North Korea says US isn’t keeping its end of nuclear deal

North Korea says US isn’t keeping its end of nuclear deal
© Anna Moneymaker

North Korea's foreign minister said Saturday that the country was alarmed at recent shifts in U.S. attitudes toward the country, accusing Secretary of State Mike PompeoMichael (Mike) Richard PompeoHouse Democrats demand administration consult with Congress before determining refugee admissions Pompeo jokes about speaking at Trump hotel: 'The guy who owns it' is 'going to be successful' Why the Taliban still want dialogue with the United States MORE of moves that destabilized the agreement struck by President TrumpDonald John TrumpSupreme Court comes to Trump's aid on immigration Trump is failing on trade policy Trump holds call with Netanyahu to discuss possible US-Israel defense treaty MORE and Kim Jong Un in June.

North Korean Foreign Minister Ri Yong Ho told the Association of Southeast Asian Nations forum that Pompeo had made "alarming" statements to the group when requesting that sanctions on Pyongyang remain intact, Reuters reported. 

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“We have initiated goodwill measures of, inter alia, a moratorium on nuclear tests and rocket launch tests and dismantling of nuclear test ground,” Ri said Saturday.

“However, the United States, instead of responding to these measures, is raising its voice louder for maintaining the sanctions against the DPRK and showing the attitude to retreat even from declaring the end of the war, a very basic and primary step for providing peace on the Korean peninsula," he added, using the acronym for the official name for North Korea.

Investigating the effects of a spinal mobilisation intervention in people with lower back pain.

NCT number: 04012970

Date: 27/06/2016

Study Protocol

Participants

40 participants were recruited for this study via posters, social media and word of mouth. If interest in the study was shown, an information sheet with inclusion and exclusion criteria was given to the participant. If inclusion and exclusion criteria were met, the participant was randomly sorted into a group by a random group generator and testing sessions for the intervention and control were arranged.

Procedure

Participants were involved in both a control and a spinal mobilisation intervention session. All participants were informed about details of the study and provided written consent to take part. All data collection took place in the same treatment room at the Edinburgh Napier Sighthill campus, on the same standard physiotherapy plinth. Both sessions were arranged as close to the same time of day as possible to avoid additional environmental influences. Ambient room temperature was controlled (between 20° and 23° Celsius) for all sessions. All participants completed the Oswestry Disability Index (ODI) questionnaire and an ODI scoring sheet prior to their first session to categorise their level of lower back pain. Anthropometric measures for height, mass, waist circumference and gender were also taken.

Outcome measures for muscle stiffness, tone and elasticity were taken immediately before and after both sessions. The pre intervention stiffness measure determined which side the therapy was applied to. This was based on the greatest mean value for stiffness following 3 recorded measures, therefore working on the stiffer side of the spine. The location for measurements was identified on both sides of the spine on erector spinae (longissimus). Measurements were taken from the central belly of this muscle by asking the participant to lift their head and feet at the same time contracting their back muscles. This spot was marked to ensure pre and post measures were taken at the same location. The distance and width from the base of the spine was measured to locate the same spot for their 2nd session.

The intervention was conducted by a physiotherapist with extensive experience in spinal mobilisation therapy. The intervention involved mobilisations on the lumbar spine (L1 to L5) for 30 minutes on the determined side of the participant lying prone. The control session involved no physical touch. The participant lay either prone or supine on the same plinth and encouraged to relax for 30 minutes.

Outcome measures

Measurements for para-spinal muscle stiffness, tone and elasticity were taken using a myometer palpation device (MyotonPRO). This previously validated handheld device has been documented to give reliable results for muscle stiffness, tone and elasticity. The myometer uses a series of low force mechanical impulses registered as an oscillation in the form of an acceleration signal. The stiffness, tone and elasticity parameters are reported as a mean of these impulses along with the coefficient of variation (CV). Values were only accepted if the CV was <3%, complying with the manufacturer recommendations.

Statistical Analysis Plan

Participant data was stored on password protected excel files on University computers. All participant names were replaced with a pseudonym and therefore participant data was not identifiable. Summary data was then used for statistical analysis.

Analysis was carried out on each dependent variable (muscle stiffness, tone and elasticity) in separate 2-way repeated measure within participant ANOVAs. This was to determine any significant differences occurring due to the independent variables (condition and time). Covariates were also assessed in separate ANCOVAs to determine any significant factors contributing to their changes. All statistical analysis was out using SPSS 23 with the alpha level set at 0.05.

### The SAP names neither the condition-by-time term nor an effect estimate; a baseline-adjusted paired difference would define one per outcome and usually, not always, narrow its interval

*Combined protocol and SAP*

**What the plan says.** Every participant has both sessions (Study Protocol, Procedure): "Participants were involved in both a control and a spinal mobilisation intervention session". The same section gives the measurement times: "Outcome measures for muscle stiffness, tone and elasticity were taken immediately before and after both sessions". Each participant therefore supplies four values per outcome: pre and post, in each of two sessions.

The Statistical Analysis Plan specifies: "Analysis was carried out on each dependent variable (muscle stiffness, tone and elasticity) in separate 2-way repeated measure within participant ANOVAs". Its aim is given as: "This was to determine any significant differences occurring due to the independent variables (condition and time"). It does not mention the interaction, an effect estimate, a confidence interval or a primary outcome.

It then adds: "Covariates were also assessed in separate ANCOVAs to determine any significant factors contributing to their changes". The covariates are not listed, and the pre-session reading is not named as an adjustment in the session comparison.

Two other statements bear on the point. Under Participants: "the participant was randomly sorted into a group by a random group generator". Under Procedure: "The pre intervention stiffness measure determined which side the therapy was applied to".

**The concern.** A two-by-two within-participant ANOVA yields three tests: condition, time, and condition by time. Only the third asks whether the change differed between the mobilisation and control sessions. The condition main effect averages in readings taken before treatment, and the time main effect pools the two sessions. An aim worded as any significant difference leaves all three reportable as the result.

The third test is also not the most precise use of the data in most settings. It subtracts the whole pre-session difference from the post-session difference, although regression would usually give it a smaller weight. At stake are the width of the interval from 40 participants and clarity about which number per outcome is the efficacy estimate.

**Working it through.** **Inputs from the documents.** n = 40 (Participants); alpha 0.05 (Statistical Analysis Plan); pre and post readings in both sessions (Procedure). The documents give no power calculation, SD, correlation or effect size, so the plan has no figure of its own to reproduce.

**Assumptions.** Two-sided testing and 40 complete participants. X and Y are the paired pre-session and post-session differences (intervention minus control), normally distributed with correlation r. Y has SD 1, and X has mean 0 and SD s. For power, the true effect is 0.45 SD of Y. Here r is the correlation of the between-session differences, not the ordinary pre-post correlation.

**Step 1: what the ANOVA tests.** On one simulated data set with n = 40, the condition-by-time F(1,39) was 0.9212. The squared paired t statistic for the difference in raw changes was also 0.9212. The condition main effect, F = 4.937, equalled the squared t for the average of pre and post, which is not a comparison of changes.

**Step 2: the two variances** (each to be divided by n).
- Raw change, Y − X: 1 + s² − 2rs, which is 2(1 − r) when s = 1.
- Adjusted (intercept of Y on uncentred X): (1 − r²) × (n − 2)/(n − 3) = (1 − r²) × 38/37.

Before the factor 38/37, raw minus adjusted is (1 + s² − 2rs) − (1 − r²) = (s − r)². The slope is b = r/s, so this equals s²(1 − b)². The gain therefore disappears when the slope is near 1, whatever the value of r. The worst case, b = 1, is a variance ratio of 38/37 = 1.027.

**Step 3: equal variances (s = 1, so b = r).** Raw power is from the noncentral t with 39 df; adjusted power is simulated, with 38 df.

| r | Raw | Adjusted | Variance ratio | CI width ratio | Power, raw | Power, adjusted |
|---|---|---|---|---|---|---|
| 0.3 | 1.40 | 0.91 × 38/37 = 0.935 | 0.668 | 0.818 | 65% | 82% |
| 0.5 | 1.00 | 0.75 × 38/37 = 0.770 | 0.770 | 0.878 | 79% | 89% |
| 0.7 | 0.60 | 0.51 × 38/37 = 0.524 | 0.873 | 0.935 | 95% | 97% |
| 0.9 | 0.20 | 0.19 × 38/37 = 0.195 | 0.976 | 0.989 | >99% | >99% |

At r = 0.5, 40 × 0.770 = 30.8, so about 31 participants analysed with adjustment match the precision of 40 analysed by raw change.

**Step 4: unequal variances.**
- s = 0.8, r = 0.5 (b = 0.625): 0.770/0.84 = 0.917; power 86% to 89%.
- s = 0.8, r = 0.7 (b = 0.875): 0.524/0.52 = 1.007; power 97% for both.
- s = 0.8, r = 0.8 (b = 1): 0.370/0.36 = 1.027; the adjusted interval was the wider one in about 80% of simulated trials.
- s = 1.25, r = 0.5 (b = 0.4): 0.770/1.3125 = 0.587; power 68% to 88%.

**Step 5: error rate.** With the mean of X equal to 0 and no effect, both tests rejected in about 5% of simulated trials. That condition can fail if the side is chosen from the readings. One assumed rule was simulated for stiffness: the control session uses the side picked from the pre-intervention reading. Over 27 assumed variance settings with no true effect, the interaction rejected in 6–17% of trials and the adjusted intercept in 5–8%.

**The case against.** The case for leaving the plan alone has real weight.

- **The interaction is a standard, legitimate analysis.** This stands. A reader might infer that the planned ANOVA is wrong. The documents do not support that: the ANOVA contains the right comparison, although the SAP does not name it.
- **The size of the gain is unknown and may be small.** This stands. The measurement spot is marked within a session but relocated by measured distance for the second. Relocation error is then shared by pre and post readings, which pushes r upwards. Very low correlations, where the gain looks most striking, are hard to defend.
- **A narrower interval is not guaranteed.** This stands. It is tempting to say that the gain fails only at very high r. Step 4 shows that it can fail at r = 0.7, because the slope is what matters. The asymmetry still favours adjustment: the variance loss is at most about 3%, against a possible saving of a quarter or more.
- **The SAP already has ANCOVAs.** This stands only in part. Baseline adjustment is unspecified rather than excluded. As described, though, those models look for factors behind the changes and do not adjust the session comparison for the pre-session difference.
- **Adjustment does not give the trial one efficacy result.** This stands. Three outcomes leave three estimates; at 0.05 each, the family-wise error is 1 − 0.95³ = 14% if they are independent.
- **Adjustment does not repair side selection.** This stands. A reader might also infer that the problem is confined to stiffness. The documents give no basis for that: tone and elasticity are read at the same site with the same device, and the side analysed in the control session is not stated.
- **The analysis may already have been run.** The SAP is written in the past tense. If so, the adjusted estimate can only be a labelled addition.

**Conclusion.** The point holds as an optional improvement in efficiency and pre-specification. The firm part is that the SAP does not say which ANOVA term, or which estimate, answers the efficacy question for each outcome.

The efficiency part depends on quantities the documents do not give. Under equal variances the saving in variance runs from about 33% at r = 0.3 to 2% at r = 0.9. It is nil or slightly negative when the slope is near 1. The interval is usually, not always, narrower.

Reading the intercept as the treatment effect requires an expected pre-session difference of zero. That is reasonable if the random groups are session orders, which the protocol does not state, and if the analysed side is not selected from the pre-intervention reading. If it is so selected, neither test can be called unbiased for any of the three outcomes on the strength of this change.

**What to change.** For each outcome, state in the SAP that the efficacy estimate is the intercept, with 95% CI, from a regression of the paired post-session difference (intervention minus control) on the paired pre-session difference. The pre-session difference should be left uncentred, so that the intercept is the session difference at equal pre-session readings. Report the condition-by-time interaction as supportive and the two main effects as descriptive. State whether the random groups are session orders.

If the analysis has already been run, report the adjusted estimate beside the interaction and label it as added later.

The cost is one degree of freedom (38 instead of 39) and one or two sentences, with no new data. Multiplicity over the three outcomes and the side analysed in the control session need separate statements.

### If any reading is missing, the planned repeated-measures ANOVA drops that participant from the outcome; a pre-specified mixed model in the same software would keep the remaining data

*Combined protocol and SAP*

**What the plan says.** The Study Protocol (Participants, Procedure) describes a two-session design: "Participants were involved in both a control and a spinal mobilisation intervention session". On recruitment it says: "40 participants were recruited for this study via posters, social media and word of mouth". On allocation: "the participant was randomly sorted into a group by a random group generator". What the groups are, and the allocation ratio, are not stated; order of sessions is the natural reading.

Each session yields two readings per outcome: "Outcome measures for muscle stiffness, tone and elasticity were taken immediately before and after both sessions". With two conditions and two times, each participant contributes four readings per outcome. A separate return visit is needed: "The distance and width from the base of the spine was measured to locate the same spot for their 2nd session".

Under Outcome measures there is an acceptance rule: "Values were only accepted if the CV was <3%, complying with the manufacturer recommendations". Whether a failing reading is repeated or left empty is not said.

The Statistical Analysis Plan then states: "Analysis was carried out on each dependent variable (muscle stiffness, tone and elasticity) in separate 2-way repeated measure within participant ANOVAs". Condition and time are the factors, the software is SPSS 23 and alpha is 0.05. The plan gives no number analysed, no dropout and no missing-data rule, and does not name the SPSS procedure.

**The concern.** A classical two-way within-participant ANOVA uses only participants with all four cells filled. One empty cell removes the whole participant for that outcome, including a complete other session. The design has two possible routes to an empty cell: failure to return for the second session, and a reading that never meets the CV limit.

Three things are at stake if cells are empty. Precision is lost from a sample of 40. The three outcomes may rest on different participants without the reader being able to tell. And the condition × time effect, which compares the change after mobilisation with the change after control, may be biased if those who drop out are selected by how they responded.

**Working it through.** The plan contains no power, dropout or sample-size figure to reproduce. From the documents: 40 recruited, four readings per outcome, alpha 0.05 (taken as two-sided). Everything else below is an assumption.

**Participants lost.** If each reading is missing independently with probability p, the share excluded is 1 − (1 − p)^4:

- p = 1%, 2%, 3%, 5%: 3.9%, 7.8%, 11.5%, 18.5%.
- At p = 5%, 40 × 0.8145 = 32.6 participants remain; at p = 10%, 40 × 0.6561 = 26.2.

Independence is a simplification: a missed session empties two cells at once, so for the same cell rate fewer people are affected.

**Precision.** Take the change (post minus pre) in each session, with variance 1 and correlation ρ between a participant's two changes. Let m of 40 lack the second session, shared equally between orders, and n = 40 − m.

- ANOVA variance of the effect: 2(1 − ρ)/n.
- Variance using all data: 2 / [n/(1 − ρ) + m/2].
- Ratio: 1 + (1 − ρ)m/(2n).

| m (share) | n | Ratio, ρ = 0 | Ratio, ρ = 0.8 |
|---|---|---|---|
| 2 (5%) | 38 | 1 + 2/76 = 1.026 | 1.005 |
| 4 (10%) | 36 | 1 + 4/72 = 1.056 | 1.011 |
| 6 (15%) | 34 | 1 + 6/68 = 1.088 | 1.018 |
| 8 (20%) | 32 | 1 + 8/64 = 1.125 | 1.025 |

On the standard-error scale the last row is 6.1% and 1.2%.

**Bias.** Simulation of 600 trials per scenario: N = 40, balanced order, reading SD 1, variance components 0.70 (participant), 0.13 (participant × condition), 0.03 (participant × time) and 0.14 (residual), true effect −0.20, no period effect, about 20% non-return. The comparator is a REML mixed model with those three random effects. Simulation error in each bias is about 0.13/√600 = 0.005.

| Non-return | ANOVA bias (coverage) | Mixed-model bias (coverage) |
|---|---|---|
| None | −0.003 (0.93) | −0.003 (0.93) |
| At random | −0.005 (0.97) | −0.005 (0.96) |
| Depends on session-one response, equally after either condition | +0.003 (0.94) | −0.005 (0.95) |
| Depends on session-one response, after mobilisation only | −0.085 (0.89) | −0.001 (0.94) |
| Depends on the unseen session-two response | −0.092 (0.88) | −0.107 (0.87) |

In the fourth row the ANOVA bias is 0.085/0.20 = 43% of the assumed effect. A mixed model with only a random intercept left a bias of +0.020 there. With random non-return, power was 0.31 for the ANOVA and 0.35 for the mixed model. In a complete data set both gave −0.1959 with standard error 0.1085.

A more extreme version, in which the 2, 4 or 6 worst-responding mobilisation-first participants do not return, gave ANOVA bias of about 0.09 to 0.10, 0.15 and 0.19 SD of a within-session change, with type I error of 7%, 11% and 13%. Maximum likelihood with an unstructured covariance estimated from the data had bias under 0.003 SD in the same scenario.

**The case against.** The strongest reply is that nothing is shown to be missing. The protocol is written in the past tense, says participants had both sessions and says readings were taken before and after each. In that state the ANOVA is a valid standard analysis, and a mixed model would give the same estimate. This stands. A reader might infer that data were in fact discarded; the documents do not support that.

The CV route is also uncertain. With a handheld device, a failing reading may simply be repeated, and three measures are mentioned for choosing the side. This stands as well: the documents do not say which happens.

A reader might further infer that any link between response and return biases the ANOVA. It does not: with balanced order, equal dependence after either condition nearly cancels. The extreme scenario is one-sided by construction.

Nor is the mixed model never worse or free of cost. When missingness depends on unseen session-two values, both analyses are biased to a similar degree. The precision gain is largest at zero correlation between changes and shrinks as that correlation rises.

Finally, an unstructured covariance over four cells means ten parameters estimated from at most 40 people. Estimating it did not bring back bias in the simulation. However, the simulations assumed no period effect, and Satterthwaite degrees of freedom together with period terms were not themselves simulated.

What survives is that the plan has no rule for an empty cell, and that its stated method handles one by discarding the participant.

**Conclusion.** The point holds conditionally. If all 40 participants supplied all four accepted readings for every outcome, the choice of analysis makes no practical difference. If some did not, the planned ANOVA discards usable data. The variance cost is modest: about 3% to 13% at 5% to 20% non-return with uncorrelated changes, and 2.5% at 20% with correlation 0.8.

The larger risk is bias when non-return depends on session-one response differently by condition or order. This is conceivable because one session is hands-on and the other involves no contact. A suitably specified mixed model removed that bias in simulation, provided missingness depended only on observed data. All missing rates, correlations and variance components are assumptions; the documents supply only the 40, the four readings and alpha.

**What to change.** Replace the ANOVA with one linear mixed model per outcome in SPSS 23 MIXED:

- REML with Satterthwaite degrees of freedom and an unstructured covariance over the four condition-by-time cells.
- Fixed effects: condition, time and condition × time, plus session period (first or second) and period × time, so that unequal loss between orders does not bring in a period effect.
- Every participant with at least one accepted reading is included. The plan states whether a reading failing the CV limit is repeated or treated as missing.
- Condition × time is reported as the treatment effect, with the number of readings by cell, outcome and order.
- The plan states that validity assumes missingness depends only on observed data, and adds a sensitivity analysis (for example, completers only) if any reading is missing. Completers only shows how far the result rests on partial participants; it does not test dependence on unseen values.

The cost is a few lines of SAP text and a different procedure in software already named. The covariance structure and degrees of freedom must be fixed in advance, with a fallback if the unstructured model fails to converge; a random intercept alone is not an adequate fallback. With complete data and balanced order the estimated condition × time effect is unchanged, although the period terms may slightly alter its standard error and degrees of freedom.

“What is alarming however is the insistent moves manifested within the U.S. to go back to the old, far from its leader’s intention.”

Despite the accusations levied at Pompeo, Ri told the forum that Kim's government remains committed to the agreement struck with Trump at the June summit in Singapore.

The agreement called for the eventual dismantling of North Korea's nuclear program in exchange for unspecific security guarantees from the United States.

“The DPRK stands firm in its determination and commitment for implementing the DPRK-U.S. Joint Statement in a responsible and good-faith manner,” Ri said Saturday.

North Korea's pledge to remain committed to the deal comes just a day after an independent group of experts told the United Nations in a report that the country's ballistic missile and weapons programs remain operational. The country was also accused of violating international sanctions on petroleum and other fuel sales.

“[North Korea] has not stopped its nuclear and missile programs and continued to defy Security Council resolutions through a massive increase in illicit ship-to-ship transfers of petroleum products, as well as through transfers of coal at sea during 2018,” the report said, according to Reuters.

Trump, meanwhile, has continued to issue praise for Kim in the weeks following his historic summit, including praising North Korea's return of U.S. remains from the Korean War. He also appeared to suggest this week that the two leaders could meet for a second time.

"Thank you to Chairman Kim Jong Un for keeping your word & starting the process of sending home the remains of our great and beloved missing fallen! I am not at all surprised that you took this kind action. Also, thank you for your nice letter - l look forward to seeing you soon!" the president tweeted on Thursday.